It’s not hard, then, to wonder whether this new voice-recognition feature could label people as confused, aggressive, or something else they’re actually not, based on voice alone. The intention behind the tool is to support relationship health, which sounds impressive in theory, but might not translate well in practice. Only time will tell if it backfires.


A person holding a smartphone showing a 3D body composition scan.
Amazon Halo Body Feature. Credit: Amazon.

Halo’s Body feature uses photographs of your body to analyze your lean mass and fat mass, and it offers suggestions for improvement based on your photos. Like the Tone feature, Body has given rise to privacy concerns, because being photographed naked or in “tight, minimal clothing,” as Amazon suggests, feels rather vulnerable.

This feature is also optional and Amazon says it does not store these photographs in the cloud after they’ve been processed. Still, concern abounds, and that’s not even to say anything of potential AI biases against different body types or body image issues that many people deal with.

The feature makes you take photos of yourself from various angles and then scans them into a 3D rendering of your body. This could be harmful for people who already struggle with body confidence and may reinforce unhealthy behaviors. Amazon did at least enable an age restriction on the feature—you must be 18 or older to take body scans.

These features have led to some pushback in the field, including some words of warning from Will Ahmed, CEO of WHOOP, a competing activity tracker:

Other Features

The Amazon Halo doesn’t have GPS, cellular radio, or WiFi connectivity, which is kind of odd, considering those features are pretty standard in activity trackers these days. Perhaps it’s in line with the no-distractions approach.

Amazon Halo Specs

The technical details on Halo are pretty basic as far as wearables go.

Tools: Halo includes an accelerometer, heart rate monitor, temperature sensor, two microphones, a mute button for the microphones, and an LED indicator light. Not all tools are available without the monthly membership.

Battery life: Halo lasts up to seven days with Tone disabled, or up to two days with Tone enabled. It takes about 90 minutes to get a full charge from an empty battery.

Water resistant: Water resistant up to 50 meters. You can safely wear Halo during showers and while swimming.

Warranty: One-year limited warranty.

Amazon Halo vs. Apple Watch vs. Fitbit

Amazon Halo accessory bands on a white background/
Accessory bands for Halo look a lot like Apple Watch bands. Credit: Amazon.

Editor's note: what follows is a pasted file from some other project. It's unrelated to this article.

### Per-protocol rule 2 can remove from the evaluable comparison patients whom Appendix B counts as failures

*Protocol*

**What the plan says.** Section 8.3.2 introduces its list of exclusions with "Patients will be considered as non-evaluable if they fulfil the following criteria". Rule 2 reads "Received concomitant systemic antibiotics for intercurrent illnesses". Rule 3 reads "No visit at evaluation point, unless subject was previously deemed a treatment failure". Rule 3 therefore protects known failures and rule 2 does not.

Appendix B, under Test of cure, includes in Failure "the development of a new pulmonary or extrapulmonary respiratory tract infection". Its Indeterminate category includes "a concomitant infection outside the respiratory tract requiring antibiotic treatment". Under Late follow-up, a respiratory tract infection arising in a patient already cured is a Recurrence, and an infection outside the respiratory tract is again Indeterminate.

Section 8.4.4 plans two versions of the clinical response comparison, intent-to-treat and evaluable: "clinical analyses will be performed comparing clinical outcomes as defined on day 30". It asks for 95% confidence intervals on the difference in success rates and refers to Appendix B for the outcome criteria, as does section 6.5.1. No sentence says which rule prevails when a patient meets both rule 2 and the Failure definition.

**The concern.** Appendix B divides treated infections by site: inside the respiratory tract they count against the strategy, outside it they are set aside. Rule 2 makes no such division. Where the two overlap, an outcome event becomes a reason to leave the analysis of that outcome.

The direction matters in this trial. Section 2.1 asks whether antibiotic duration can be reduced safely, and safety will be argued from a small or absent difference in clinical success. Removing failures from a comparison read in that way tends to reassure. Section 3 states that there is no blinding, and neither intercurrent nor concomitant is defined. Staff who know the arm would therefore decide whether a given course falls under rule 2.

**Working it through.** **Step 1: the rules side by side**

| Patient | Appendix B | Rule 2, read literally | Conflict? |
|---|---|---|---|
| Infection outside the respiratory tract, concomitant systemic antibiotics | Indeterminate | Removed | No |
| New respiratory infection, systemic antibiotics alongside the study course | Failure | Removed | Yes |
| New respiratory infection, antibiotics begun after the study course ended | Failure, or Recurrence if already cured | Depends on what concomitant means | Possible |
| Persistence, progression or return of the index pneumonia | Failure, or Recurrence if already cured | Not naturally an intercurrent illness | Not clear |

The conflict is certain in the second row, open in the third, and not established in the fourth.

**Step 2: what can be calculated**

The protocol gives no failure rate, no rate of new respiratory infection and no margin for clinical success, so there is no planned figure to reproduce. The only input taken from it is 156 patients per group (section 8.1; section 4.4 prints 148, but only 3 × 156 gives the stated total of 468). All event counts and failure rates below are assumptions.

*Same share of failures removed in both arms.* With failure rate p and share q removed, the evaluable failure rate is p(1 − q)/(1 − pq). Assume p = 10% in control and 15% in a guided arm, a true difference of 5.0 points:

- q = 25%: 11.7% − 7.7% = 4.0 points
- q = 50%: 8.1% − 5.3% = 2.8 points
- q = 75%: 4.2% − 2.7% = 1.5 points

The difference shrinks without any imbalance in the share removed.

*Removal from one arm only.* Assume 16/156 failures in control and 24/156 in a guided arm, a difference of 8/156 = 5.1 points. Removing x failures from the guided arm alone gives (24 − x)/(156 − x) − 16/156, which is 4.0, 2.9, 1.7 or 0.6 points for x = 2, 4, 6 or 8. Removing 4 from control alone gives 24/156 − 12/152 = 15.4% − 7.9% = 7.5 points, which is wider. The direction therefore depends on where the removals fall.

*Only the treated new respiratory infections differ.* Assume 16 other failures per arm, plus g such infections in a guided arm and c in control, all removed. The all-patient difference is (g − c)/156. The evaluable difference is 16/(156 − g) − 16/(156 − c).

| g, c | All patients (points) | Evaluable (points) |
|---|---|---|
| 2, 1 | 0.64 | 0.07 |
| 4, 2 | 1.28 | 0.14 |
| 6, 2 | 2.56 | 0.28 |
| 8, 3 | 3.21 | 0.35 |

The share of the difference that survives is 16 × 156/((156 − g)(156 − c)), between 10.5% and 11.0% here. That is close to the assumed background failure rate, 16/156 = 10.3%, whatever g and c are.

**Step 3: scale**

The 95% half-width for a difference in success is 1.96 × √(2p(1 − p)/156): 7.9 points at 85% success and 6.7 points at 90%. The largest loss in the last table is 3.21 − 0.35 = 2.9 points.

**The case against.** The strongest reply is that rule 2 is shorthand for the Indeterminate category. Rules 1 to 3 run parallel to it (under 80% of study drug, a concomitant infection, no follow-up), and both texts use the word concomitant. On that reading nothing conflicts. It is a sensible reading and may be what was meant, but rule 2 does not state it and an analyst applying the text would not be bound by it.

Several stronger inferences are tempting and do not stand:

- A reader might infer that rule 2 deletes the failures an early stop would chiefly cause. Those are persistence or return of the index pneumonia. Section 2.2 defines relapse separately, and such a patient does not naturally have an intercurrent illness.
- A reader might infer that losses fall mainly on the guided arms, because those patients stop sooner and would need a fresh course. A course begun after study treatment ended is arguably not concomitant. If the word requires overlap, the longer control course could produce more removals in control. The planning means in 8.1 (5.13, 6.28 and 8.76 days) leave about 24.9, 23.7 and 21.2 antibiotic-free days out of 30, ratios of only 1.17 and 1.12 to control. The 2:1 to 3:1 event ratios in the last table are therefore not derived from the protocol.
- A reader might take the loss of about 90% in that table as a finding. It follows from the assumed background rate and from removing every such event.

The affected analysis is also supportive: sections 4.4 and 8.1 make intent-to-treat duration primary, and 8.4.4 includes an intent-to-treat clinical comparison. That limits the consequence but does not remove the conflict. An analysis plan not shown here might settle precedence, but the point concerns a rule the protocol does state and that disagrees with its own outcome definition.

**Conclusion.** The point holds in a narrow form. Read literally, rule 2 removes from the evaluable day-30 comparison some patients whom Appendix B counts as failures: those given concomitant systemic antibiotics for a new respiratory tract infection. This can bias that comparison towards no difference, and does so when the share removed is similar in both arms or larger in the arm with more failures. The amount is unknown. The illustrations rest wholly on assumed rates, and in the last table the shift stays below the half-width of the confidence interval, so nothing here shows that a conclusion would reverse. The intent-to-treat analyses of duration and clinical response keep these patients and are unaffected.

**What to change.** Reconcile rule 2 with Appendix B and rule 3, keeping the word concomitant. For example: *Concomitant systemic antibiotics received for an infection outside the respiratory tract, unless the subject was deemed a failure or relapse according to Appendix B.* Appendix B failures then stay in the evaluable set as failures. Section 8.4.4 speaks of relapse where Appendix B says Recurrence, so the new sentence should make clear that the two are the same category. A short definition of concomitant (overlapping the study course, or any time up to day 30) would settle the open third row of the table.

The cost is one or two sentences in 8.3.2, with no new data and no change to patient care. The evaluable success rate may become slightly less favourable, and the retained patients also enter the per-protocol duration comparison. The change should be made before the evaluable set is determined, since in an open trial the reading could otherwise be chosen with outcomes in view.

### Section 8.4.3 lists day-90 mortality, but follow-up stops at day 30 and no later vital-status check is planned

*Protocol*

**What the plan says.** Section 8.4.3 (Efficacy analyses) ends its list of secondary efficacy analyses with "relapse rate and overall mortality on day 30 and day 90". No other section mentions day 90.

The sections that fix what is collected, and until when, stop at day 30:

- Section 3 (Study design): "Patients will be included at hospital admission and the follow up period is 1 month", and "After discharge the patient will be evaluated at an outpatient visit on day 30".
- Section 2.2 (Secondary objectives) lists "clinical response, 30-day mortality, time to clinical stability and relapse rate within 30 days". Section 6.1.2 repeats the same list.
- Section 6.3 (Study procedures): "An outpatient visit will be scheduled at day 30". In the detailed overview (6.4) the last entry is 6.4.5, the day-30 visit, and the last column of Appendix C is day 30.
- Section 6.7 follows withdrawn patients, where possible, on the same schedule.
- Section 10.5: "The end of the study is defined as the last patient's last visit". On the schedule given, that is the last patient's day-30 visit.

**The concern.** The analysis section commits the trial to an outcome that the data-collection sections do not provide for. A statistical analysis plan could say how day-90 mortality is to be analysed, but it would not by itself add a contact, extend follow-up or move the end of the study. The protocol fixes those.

Halo has some similarities to both Apple Watch and Fitbit. For example, the silicone bands for the Halo look quite similar to Apple Watch bands. Halo has an activity ring just like the ring on Apple Watch, although since Halo doesn’t have a screen, you can only see it within the app.

The Labs section in the Halo app looks a lot like Fitbit’s Premium service, which has collections of fitness and nutrition challenges for users to partake in. Halo’s sleep-tracking interface also looks similar to Fitbit’s. The subscription approach seems like Amazon has plans to keep creating new content to retain subscribers—it wouldn’t be surprising to see exercise videos or virtual workout classes next.

Overall, it seems like Halo, Fitbit, and Apple Watch have many similar features and qualities, although Halo’s features are only available with a membership. Die-hard Apple Watch or Fitbit fans might not see a reason to switch to the Halo.

Amazon Halo’s Close Resemblance to WHOOP

Three fitness wearable devices against a white background.
Halo has a screenless design, just lke the WHOOP strap. Credit: WHOOP.

Perhaps unexpectedly, Amazon’s new wearable doesn’t closely resemble two of the top players in the wearable market. Instead, the Halo is nearly identical to WHOOP, a wearable company that appeals mainly to CrossFit athletes and functional fitness enthusiasts.

The screenless Halo resembles WHOOP closely in design and in function. Not only do the two devices look the same, but Halo is the only other wrist-worn activity tracker to utilize a monthly membership (not including premium services, like Fitbit’s). This has led Ahmed and WHOOP devotees to scrutinize Amazon’s new wearable.

What This Means For You

If you love all things Amazon, the Halo could be a great new tool to add to your collection. 

However, it’s worth researching all of the features on the new Amazon wearable, because, like mentioned before, privacy and discrimination concerns have bubbled to the surface despite Amazon's commitment to privacy. Only you can decide if you’re OK with the Halo monitoring your conversations and taking photos of you.

4 Sources
Verywell Fit uses only high-quality sources, including peer-reviewed studies, to support the facts within our articles. Read our editorial process to learn more about how we fact-check and keep our content accurate, reliable, and trustworthy.
  1. IDC. Earwear and Wristbands Drive First Quarter Growth in the Worldwide Wearables Market, Says IDC. May 28, 2020.

  2. Amazon. What Is The Difference Between the Halo Member and Non-Member Experience?.

  3. Amazon Halo. Frequently asked questions.

  4. Lynch A. WHOOP. Enter the Real World of Functional Fitness. May 19, 2017.

By Amanda Capritto, ACE-CPT, INHC
Amanda Capritto, ACE-CPT, INHC, is an advocate for simple health and wellness. She writes about nutrition, exercise and overall well-being.